Council on Accreditation • Copyright 2008
A system of services offered by an organization. For example, an organization providing a mental health service may offer several mental health programs to different populations, e.g., a mental health program for adolescent teens. The word "program" can be used interchangeably with the word "service" or to describe specific programs.
A voluntary or involuntary process which occurs when an organization no longer assumes responsibility for providing services to a particular individual, group, or family. Also known as "termination" or "discharge."
The process of specifying objectives, evaluating the means for their achievement, and exercising deliberate decision making about appropriate courses of action.
The client's entry point for services at which eligibility is assessed against established criteria and a preliminary evaluation of the presenting problem occurs.
The individuals, groups, organizations, or communities that use, receive, or benefit from programs and services. Service recipients can include consumers, patients, family members, legal guardians, advocates, public/private organizations, employers, and purchasers. All are regarded as significant stakeholders served in a variety of agencies and practice settings.
Two or more people who consider themselves family and who assume obligations, functions, and responsibilities generally essential to healthy family life. Child care and child socialization, income support, long-term care, and other caregiving are among the functions of family life. The definition of "family" will rest with an individual's indication of who plays a family member role, including current or former foster family, adoptive family, extended family members, fictive kin, or significant others. Organizations that believe family is the central constellation in a child's life, and that family attachments are of primary importance for human development, will strive to work with professional staff to develop a common understanding of "family."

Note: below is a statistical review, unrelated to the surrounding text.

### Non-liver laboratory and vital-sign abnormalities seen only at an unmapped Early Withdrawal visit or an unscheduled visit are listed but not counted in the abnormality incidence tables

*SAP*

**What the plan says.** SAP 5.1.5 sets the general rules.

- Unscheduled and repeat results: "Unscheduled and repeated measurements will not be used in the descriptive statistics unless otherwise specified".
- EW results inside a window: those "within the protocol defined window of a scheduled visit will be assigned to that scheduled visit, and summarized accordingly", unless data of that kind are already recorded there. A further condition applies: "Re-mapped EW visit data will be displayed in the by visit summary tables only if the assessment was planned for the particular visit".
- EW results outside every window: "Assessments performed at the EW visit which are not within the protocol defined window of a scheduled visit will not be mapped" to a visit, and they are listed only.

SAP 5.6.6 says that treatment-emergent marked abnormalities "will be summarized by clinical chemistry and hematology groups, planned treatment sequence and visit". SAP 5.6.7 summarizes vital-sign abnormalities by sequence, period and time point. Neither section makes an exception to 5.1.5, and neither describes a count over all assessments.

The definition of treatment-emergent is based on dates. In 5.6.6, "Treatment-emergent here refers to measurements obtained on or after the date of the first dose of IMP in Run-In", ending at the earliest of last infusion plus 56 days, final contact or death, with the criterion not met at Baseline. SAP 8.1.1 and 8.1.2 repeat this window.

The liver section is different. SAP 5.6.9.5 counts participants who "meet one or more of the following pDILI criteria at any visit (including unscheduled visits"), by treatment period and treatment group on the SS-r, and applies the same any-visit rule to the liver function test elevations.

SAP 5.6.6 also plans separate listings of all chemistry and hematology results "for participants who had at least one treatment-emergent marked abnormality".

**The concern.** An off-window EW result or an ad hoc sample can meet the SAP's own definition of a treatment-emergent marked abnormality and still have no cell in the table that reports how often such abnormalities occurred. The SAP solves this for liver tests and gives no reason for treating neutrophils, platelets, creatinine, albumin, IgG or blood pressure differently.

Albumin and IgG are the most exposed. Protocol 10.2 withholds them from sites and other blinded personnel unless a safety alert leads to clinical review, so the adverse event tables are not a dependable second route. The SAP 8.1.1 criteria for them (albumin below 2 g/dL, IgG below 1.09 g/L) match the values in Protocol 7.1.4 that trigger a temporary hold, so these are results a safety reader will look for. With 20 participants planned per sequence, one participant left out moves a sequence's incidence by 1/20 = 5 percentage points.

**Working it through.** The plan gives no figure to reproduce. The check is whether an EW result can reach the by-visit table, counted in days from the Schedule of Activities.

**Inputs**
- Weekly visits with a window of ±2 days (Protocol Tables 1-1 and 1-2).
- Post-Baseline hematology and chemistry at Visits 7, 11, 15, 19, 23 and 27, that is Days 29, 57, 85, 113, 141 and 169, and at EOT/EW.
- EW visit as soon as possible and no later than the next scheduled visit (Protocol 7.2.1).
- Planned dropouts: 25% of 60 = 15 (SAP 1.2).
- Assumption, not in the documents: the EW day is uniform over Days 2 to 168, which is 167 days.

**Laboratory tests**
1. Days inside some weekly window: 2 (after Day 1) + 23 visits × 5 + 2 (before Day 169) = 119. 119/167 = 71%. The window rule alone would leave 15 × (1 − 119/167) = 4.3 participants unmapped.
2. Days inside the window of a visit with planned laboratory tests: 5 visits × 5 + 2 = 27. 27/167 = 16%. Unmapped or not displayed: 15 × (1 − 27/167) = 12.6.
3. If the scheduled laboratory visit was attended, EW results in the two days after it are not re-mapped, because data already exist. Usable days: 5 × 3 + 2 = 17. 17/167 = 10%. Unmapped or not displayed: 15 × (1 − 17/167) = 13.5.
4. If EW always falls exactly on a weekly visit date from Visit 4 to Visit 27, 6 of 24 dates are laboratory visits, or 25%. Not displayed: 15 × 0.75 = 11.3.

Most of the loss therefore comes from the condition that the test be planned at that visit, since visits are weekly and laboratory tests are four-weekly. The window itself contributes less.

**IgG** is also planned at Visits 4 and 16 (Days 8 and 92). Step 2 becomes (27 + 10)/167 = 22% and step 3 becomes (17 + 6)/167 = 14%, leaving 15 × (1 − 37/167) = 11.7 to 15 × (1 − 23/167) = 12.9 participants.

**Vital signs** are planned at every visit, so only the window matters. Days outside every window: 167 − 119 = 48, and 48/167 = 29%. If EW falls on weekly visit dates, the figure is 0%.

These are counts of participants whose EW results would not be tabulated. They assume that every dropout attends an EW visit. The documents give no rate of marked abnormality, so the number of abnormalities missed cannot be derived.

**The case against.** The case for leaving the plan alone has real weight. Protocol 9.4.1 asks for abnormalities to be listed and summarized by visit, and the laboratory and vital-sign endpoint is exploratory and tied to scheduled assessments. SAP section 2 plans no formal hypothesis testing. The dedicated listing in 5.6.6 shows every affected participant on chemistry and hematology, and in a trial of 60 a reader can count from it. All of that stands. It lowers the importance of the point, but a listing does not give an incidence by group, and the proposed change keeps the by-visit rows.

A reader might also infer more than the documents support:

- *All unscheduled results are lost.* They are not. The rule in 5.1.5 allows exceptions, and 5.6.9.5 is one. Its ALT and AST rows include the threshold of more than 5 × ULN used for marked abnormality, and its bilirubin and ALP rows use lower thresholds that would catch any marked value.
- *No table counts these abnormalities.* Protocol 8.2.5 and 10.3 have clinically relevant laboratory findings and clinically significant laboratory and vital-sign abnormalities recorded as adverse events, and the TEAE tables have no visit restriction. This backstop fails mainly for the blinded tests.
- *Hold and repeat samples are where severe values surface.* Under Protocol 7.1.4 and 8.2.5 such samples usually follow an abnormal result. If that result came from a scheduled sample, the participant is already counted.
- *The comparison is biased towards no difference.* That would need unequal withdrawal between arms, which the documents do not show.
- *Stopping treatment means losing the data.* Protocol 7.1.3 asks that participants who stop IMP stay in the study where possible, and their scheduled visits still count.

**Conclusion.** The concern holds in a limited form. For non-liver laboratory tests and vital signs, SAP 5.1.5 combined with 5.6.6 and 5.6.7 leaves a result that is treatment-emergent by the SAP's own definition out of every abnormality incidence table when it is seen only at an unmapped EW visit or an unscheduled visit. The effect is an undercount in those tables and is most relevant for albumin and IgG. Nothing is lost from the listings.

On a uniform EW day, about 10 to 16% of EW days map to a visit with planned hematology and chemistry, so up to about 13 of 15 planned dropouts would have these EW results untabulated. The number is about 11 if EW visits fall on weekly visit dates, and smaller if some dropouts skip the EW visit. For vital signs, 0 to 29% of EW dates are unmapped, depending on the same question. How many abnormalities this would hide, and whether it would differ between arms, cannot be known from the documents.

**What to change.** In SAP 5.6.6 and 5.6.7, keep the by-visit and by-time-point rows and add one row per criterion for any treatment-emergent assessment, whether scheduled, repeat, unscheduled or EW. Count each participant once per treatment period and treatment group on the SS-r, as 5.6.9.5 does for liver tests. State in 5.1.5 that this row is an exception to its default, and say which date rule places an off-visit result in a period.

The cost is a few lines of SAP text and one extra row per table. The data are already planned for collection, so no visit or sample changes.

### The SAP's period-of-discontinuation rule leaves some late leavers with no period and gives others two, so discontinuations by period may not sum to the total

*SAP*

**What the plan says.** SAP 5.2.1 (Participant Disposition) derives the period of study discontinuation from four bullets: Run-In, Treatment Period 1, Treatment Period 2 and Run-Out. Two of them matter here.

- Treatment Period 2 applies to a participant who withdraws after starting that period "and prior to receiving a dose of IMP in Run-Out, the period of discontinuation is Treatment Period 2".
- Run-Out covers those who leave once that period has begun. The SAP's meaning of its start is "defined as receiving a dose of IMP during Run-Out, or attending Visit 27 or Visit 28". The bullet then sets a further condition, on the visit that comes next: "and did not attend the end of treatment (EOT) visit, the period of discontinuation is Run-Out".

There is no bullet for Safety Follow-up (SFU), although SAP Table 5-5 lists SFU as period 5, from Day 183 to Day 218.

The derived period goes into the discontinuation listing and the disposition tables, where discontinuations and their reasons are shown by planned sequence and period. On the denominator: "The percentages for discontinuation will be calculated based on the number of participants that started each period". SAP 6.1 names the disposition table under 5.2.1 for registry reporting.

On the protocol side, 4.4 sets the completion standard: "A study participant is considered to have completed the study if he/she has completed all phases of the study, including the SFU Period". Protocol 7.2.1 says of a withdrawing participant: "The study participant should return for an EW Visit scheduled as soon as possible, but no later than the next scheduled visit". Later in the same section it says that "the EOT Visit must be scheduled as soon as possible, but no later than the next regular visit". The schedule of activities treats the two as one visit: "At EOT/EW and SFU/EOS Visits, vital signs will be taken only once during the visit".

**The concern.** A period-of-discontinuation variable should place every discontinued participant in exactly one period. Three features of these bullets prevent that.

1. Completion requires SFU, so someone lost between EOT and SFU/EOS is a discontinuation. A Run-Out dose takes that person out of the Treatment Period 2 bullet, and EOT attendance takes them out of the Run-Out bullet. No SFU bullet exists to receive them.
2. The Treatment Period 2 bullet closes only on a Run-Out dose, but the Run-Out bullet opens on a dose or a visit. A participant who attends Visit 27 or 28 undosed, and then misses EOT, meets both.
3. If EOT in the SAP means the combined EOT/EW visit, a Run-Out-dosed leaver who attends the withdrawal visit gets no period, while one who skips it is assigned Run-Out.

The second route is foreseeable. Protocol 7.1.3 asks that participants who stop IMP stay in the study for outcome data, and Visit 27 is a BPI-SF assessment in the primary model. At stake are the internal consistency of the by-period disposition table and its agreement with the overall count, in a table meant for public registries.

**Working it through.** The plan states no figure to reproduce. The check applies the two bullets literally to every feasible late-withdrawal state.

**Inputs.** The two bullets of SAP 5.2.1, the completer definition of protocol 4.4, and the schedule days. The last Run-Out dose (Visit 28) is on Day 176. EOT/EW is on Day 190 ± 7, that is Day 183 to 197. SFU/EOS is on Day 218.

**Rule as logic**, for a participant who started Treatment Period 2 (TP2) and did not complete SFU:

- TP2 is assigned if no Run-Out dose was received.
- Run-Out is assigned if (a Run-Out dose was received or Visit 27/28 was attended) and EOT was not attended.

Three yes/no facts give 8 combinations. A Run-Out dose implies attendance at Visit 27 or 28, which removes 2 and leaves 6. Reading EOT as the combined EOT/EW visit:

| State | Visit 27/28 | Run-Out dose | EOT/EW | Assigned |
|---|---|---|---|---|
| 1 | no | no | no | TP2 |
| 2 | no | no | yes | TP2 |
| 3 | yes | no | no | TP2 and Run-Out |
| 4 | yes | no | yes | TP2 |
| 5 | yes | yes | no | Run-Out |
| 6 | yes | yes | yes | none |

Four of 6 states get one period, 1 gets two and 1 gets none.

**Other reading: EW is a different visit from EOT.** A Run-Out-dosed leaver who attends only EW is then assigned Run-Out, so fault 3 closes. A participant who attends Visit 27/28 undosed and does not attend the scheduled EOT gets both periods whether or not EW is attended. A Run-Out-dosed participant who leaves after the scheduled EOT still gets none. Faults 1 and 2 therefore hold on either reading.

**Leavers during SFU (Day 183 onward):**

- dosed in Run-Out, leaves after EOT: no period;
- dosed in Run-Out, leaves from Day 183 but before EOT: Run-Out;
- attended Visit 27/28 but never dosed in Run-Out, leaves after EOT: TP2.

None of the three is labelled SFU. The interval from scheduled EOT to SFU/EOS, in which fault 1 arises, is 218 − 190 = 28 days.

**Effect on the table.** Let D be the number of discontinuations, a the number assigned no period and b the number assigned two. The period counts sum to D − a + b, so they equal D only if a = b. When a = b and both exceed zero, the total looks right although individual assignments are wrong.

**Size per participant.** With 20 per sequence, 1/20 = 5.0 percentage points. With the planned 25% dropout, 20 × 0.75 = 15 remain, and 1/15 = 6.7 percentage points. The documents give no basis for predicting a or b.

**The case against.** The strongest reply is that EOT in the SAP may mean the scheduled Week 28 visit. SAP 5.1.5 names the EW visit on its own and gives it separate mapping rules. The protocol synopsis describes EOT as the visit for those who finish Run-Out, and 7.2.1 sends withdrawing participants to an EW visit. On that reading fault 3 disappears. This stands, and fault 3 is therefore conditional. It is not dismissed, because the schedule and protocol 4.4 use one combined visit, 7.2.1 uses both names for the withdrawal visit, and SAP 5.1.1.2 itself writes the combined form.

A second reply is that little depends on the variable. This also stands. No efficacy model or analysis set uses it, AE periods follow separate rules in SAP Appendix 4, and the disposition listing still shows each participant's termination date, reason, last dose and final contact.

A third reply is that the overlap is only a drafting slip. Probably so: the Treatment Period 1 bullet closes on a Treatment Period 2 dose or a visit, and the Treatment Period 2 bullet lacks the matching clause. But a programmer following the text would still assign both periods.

A person who has legal responsibility for the care and management of a person incapable of administering his/her own affairs. In the case of a minor child, the guardian is charged with the legal responsibility for the care and management of the child and of the minor child's estate.
One or more organization-operated programs or activities that have a common general objective and deploy the organization's material and human resources in a planned and systematic manner. An organization that publicly promotes or identifies itself in writing as offering a service, is licensed to deliver a service, assigns personnel and/or space to a service, or allocates financial resources to a service is considered to offer that service.
See CASE CLOSING
A general term used to designate clients (including individuals, families, and groups) served by an organization for purposes of monitoring the provision of services. A foster care case is generally based on the placement of an individual child, although casework for the child may include services to the child's family. A child protective services case is based on an entire family household if a family assessment model is used; otherwise a case is defined as a child.
Case closing is a planned, orderly process.
Planning for case closing:
Upon case closing, the organization notifies any collaborating service providers, including the courts, as appropriate.
When a person's third-party benefits or payments end, the organization determines its responsibility to provide services until appropriate arrangements are made and, if termination or withdrawal of service is probable due to non-payment, the organization works with the person or family to identify other service options.
Interpretation: The organization must determine on a case-by-case basis its responsibility to continue providing services to persons whose third-party benefits have ended and who are in critical situations.
NA The organization does not receive third-party benefits or payments for service.